History of the Solar Panel
This history of the solar panel is in fact the history of a special reaction that takes place at the atomic level. This reaction is called the photovoltaic effect.
The discovery of the photovoltaic effect was first made in in 1839 by Edmund Bequerel, a French physicist. Edmund found that some materials would produce small amounts of electricity when he exposed them to light.
Albert Einstein carried on this work. In 1905 he described the nature of light in a a paper for which he later won a Nobel prize in physics. This paper explored the photovoltaic effect on which solar panel technology is based.
The first photovoltaic module was built in 1954 by Bell Laboratories. It was called as a solar battery and was mostly just a novelty because at the time as it was too expensive to gain mainstream use.
However, that changed in the 1960s, when the Space Race began. Satellites needed a reliable source of energy. Solar technology was perfect, as it was in constant supply to satellites in orbit.
The space industry put a lot of funds into developing solar panels. This was the first serious use of the solar technology.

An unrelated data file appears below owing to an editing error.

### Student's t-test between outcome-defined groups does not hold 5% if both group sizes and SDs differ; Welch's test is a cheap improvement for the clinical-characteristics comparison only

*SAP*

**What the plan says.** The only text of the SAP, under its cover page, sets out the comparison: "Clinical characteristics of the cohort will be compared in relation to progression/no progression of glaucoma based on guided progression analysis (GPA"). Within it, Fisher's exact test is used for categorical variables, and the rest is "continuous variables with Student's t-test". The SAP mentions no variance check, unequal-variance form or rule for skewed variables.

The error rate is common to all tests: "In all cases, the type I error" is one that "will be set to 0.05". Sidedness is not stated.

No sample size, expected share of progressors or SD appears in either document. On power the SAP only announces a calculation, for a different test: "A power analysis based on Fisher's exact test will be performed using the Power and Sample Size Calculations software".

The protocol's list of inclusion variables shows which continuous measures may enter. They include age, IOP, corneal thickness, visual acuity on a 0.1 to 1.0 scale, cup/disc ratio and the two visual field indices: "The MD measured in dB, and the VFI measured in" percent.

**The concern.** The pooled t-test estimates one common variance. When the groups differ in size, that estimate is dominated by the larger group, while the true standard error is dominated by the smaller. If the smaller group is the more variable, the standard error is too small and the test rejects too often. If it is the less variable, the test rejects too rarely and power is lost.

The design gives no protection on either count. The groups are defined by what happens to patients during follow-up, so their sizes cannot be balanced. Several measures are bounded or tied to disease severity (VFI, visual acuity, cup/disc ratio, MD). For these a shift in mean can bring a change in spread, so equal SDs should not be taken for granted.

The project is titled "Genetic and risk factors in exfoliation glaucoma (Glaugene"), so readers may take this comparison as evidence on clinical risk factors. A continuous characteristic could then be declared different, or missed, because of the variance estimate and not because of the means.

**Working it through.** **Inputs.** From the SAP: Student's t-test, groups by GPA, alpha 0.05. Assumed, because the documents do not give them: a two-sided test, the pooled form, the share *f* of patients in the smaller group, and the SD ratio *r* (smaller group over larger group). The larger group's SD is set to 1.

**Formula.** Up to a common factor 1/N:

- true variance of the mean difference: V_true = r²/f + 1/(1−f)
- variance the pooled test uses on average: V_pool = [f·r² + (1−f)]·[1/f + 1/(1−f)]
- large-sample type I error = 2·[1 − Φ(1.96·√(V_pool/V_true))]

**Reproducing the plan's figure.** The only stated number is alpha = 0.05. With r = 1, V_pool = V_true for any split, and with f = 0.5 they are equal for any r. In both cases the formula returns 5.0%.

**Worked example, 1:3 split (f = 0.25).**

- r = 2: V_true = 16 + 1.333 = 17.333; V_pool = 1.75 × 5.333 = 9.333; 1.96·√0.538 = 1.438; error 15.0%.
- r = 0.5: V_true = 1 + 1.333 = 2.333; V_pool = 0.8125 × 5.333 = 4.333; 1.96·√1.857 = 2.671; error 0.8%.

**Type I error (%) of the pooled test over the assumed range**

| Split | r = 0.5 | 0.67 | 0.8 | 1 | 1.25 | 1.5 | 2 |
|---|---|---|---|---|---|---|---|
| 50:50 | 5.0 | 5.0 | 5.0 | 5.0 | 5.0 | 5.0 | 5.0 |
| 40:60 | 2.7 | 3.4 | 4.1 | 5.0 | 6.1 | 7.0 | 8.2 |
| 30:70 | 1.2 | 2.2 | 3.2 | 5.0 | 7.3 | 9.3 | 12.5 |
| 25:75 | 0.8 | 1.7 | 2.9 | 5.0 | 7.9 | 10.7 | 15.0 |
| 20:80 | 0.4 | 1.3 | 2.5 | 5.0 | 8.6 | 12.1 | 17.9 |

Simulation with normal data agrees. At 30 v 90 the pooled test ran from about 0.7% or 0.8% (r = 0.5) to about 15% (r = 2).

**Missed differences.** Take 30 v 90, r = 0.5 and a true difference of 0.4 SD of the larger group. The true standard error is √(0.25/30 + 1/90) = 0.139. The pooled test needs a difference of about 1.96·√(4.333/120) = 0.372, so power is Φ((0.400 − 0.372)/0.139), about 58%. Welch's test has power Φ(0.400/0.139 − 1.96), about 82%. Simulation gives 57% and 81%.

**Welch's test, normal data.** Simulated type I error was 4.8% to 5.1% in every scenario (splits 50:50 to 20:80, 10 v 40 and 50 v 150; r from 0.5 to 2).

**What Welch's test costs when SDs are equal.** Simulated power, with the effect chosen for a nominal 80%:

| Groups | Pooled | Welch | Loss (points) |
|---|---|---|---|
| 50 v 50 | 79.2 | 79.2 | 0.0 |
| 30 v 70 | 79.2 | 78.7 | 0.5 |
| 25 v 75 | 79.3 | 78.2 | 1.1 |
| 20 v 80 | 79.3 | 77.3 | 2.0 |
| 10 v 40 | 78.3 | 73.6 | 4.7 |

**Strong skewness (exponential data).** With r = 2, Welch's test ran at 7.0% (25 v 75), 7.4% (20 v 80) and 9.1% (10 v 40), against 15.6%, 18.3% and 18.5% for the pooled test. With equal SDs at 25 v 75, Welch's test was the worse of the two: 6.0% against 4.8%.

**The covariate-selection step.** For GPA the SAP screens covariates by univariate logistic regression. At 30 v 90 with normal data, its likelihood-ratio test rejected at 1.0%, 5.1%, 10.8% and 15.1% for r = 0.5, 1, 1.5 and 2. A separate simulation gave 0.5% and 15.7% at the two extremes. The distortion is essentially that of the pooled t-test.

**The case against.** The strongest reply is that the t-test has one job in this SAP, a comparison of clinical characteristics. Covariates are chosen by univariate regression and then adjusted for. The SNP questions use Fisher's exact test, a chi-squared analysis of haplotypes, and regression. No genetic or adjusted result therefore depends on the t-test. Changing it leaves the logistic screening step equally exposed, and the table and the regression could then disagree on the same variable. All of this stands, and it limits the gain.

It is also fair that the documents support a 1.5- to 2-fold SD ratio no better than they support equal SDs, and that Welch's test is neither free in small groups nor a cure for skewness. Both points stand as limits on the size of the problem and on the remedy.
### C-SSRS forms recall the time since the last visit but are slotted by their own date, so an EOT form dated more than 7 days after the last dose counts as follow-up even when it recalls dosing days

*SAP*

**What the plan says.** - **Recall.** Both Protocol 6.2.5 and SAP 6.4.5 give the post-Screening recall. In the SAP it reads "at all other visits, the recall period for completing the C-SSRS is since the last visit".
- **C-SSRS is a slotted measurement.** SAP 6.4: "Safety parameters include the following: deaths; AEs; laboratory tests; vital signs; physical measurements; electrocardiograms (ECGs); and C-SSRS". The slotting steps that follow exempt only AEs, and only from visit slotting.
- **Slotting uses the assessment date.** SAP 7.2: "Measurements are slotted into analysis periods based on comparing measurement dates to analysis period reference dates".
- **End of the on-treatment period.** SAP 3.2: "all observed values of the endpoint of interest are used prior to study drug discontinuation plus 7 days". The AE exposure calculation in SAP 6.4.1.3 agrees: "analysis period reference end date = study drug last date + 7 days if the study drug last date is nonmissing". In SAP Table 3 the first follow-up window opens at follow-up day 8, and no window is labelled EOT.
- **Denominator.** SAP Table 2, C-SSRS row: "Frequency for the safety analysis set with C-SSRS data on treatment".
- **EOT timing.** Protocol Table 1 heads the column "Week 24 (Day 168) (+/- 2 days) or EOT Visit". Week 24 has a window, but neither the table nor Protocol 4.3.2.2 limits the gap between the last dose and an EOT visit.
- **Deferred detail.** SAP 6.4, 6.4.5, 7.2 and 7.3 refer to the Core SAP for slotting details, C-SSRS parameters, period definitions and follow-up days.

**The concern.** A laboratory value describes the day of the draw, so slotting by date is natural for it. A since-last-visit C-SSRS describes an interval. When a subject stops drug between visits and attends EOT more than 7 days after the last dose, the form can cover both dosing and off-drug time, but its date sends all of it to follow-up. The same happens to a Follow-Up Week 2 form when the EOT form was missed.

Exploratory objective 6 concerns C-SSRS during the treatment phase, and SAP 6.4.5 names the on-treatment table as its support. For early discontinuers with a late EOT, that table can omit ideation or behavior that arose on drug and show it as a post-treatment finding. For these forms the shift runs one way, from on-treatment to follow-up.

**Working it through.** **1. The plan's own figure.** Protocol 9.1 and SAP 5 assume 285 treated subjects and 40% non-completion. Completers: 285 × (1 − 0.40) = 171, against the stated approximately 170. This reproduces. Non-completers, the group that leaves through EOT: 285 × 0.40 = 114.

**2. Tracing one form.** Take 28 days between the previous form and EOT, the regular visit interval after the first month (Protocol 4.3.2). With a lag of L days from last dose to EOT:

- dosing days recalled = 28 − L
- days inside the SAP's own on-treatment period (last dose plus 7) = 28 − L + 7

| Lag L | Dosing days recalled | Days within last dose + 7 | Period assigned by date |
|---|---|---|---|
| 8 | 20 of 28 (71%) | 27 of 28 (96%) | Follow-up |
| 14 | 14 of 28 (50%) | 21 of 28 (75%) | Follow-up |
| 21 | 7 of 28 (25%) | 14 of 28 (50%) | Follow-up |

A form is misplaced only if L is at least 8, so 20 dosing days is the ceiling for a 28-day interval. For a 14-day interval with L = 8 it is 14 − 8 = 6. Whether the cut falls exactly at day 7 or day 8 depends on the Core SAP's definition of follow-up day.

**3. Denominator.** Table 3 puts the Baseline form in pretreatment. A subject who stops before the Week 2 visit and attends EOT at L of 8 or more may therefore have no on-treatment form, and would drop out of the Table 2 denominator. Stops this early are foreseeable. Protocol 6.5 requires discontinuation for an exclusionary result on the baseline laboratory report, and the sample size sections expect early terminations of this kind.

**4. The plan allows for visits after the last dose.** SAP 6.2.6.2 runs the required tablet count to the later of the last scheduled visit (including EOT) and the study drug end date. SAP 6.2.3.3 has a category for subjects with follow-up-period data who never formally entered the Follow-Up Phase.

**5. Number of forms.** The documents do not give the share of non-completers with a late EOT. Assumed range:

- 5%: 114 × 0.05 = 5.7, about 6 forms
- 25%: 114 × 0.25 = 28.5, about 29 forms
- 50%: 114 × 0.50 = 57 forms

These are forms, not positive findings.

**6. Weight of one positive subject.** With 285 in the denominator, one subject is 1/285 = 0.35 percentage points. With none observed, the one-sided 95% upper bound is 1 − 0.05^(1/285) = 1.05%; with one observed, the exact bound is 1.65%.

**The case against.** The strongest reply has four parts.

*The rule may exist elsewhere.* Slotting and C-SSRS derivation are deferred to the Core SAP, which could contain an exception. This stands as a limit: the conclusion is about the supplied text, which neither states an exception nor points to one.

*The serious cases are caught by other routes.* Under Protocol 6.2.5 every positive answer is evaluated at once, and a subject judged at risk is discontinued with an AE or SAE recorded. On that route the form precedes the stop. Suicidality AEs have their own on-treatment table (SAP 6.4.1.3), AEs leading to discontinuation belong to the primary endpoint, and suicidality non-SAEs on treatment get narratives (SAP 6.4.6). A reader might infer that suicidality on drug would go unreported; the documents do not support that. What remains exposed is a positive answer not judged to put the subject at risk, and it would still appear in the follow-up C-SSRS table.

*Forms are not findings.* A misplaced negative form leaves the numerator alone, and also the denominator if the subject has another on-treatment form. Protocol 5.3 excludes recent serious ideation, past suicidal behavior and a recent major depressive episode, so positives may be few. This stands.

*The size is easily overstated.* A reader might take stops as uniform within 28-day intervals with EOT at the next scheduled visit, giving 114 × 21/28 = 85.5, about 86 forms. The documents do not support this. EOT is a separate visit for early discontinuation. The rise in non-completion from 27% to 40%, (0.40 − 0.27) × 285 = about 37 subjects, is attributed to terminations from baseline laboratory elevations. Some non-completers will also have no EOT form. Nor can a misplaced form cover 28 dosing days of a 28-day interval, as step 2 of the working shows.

Through the space programs, solar panels' reliability was proven. The cost of making solar cells also decreased. This was due to the large amounts already invested in making them more efficient and easily produced.
Solar energy got another boost during the energy crisis in the 1970s. When the price of power rose dramatically, photovoltaic started to be used for the first time in houses.
Since them solar panels have developed slowly. For a long time, they have been seen as 'alternative energy.' In this decade, a predicted shortage of oil and concern over global warming has again caused energy prices to rise.
Solar energy is starting to move into the mainstream. Large scale solar power plants are being built all over the world. There has been large investment from large companies, including oil moguls.
States, power companies and governments have introduced subsidies to encourage homeowners to invest in solar power for their home.
New types of solar panels have been developed: thin film solar, plant dye solar panels, and solar thermal. The goal to make solar energy comparable in cost with coal energy is getting nearer.
All this suggests that solar energy is here to stay.
For instance, a solar panel with a 15% efficiency will turn 15% of the sun energy it receives into electricity.